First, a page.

MOSCOW — Dr. Azat Asadullin, chief doctor at a clinic in south-central Russia, is scrambling to prepare for an influx of patients. He is ready to deploy spare beds and stocking up on medication and disinfectants.
The affliction Dr. Asadullin is girding for is alcoholism.
Across the world, the coronavirus pandemic has sparked fears of increased alcohol abuse, as people locked in and anxious turn to drink. In Russia, two weeks into a nationwide partial lockdown, those fears are becoming reality as evidence mounts that a spike in alcohol sales is fueling a rise in domestic violence.
“The patients are dour, irritable and aggressive,” Dr. Asadullin said, describing the people he is treating during the pandemic. “Over New Year’s they’re more compliant and happy.”
Reducing the country’s passion for inebriants has been one of the government’s main public health goals under President Vladimir V. Putin, and the most recent official statistics showed Russians consuming about one-third less alcohol per year than they did in 2003.
But dayslong drinking binges are still a habit for some people, especially during holidays. In late March, when Mr. Putin obliged with a nationwide paid week off to combat the spread of the coronavirus, the habit kicked in.
Sales of vodka in Russia shot up 65 percent in the last week of March, compared with a month earlier, according to the market research firm GfK. Domestic violence activists registered a spurt in reported incidents, particularly by intoxicated men.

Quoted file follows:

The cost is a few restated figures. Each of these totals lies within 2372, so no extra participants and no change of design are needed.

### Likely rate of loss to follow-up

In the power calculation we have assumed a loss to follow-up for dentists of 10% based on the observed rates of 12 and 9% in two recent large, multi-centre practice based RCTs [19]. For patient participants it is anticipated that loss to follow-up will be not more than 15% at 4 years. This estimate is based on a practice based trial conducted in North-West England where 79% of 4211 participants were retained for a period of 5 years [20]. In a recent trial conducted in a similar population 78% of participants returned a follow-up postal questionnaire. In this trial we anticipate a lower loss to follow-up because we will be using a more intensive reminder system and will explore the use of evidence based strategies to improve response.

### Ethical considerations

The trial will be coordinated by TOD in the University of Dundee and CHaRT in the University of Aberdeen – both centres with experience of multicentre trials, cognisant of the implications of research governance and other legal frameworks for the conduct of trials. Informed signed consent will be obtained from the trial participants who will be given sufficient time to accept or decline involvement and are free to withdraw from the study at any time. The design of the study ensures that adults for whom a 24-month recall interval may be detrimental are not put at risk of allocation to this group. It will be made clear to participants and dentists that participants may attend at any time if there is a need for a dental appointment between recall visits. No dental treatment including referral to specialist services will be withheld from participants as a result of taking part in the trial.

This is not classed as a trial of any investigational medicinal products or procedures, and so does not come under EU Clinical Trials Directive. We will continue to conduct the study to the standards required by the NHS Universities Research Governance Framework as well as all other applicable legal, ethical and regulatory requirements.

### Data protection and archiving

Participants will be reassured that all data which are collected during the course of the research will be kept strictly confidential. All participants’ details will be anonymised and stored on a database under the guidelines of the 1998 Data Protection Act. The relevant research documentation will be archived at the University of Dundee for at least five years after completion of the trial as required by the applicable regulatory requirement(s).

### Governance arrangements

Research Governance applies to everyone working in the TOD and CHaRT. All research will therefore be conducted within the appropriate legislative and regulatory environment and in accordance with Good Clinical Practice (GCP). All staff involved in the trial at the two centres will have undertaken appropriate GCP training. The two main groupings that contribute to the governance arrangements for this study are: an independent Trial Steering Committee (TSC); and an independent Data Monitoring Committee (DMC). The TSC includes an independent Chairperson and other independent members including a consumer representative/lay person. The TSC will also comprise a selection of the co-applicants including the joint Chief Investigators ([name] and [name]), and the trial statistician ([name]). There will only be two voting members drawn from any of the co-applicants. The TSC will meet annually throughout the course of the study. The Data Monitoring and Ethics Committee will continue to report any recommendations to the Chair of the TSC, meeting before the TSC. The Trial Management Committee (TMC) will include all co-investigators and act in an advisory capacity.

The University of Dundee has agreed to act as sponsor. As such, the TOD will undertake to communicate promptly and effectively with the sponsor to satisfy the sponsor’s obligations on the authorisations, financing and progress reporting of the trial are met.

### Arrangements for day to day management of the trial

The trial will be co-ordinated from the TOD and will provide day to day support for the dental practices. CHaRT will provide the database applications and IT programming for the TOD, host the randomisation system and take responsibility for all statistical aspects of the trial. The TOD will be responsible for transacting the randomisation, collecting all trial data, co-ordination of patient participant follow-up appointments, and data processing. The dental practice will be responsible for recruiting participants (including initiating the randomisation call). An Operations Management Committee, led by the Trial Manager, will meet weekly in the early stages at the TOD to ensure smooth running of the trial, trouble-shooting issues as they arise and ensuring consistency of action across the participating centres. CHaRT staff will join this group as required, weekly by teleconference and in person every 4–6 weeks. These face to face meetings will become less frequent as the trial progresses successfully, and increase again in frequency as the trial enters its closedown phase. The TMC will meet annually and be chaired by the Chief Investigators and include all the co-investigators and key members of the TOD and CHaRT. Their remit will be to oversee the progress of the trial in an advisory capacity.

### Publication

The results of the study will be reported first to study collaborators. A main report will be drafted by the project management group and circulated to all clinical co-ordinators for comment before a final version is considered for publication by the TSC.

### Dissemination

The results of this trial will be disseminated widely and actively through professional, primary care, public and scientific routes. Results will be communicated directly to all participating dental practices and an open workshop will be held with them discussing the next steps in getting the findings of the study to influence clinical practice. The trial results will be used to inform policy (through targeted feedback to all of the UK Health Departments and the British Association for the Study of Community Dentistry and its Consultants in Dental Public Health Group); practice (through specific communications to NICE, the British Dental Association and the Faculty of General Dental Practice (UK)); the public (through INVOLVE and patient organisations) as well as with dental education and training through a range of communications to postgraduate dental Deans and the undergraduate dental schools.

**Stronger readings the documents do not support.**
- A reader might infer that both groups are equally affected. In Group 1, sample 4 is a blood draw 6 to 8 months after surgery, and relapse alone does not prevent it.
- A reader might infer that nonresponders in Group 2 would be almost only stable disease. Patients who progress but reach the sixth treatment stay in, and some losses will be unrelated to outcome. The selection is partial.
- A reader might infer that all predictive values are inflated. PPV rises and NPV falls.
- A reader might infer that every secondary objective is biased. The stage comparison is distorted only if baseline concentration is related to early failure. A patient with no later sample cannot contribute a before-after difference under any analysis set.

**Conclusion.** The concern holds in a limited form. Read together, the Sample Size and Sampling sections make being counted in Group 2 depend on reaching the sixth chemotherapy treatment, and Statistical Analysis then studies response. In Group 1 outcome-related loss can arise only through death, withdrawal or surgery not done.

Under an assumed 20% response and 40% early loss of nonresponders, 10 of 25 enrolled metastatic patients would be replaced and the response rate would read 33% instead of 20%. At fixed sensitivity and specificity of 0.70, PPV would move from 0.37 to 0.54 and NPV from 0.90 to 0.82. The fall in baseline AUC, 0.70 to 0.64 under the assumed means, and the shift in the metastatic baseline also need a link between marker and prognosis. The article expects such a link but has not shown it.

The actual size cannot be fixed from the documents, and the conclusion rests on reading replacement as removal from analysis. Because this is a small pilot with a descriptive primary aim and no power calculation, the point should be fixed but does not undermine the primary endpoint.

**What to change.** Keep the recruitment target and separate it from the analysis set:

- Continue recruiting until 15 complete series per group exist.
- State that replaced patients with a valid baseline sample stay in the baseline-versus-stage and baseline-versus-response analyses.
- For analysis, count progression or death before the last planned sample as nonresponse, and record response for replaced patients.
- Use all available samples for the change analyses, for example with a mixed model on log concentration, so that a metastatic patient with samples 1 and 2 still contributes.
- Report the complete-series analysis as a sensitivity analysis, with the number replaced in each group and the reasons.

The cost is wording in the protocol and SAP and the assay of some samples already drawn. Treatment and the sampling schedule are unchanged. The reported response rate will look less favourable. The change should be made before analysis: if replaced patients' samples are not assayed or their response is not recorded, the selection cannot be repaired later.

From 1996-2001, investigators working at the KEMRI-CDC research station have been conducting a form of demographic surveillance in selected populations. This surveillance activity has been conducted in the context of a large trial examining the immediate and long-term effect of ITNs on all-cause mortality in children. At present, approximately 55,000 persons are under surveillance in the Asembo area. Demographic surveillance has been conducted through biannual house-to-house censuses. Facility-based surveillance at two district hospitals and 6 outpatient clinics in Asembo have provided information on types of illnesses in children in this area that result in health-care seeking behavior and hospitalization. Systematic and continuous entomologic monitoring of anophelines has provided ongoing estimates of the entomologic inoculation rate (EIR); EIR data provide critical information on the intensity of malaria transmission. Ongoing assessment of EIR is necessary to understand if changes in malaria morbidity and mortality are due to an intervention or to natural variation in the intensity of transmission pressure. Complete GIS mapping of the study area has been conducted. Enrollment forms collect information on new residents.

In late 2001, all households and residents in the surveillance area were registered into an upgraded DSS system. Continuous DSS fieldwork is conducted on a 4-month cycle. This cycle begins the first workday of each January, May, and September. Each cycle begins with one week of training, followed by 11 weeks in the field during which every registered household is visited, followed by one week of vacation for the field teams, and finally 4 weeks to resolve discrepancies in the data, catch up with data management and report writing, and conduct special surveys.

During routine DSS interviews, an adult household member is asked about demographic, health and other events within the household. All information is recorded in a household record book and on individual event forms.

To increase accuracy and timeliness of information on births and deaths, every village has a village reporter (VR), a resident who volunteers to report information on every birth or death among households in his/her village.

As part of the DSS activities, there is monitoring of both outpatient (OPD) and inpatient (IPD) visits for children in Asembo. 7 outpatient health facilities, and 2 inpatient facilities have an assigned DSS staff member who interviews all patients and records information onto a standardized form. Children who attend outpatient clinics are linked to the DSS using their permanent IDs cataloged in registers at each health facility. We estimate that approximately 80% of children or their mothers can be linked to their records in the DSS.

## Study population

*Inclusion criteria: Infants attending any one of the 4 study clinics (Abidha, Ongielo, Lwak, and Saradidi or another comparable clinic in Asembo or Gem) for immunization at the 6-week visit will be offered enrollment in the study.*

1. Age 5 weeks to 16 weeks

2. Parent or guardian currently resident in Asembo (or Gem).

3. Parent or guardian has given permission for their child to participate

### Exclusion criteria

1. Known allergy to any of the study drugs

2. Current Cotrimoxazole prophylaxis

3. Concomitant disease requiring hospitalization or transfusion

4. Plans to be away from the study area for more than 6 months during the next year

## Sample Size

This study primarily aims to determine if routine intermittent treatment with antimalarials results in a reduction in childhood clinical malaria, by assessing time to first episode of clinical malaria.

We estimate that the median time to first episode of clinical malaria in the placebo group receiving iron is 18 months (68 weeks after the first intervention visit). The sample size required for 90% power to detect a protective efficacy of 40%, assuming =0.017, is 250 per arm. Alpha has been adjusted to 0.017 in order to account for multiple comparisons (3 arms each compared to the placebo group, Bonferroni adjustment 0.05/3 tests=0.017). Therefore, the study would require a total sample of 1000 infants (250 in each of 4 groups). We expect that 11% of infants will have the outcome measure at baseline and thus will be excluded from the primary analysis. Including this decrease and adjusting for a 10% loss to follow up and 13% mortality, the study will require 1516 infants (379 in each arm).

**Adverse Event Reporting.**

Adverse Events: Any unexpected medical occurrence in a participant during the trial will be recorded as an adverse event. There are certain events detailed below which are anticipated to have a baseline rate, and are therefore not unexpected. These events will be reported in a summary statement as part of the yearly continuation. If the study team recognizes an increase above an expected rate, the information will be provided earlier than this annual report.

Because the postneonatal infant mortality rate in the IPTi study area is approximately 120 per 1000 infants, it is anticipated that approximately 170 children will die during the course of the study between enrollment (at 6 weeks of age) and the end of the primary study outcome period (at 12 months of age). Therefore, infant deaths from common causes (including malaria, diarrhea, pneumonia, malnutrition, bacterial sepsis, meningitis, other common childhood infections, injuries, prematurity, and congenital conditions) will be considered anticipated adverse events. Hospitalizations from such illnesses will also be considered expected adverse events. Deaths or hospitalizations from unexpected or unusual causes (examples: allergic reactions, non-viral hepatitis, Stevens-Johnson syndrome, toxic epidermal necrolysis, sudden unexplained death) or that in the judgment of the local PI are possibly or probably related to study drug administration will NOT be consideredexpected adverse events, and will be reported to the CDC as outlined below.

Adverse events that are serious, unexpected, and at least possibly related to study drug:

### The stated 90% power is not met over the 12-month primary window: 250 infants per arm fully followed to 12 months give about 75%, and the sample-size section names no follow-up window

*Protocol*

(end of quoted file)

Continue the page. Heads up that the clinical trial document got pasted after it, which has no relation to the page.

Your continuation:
And in Yakutia, a region of Siberia four times the size of Texas, the authorities said a spike in crime by drunken individuals included the stabbing to death of a family of four.
“Some people perceived this week off as though it was an extended holiday,” Aysen Nikolayev, the governor of Yakutia, said in a phone interview. “Unfortunately, this began to lead to bad consequences.”
To head off a crisis, Mr. Nikolayev banned all alcohol sales for a week in the regional capital of Yakutsk, with a population of some 300,000, and in several other districts. Around a dozen of Russia’s 85 regions — largely rural areas that have struggled with substance abuse — have also limited alcohol sales.
“I’m sorry if anyone doesn’t like this,” Rady Khabirov, governor of the Republic of Bashkortostan in south-central Russia, said in a social-media post at the beginning of the month announcing that alcohol sales would be banned from 6 p.m. to 10 a.m. “History will be the judge.”
Anti-alcoholism activists say the whole country needs to restrict alcohol sales for the duration of the social-distancing measures being imposed to fight the pandemic. So far, the response has been piecemeal, and activists and some doctors blame poor messaging on the part of the government for making matters worse.
“Unfortunately, the government didn’t work to get out in front of this issue,” said Sultan Khamzayev, head of the Sober Russia activist group. “There was practically no outreach being done.”
Part of the problem is a widespread, false belief across the former Soviet Union that drinking vodka can treat or prevent diseases.
“I’ve recently been joking that you shouldn’t just use vodka to wash your hands,” the president of neighboring Belarus, Aleksandr Lukashenko, said last month. “You should probably also take in 40 to 50 grams of the equivalent of pure alcohol to kill this virus. Just not at work.”
Mr. Khamzayev said his organization tried for two weeks to get the Russian Health Ministry to state publicly that alcohol consumption was harmful in fighting the virus.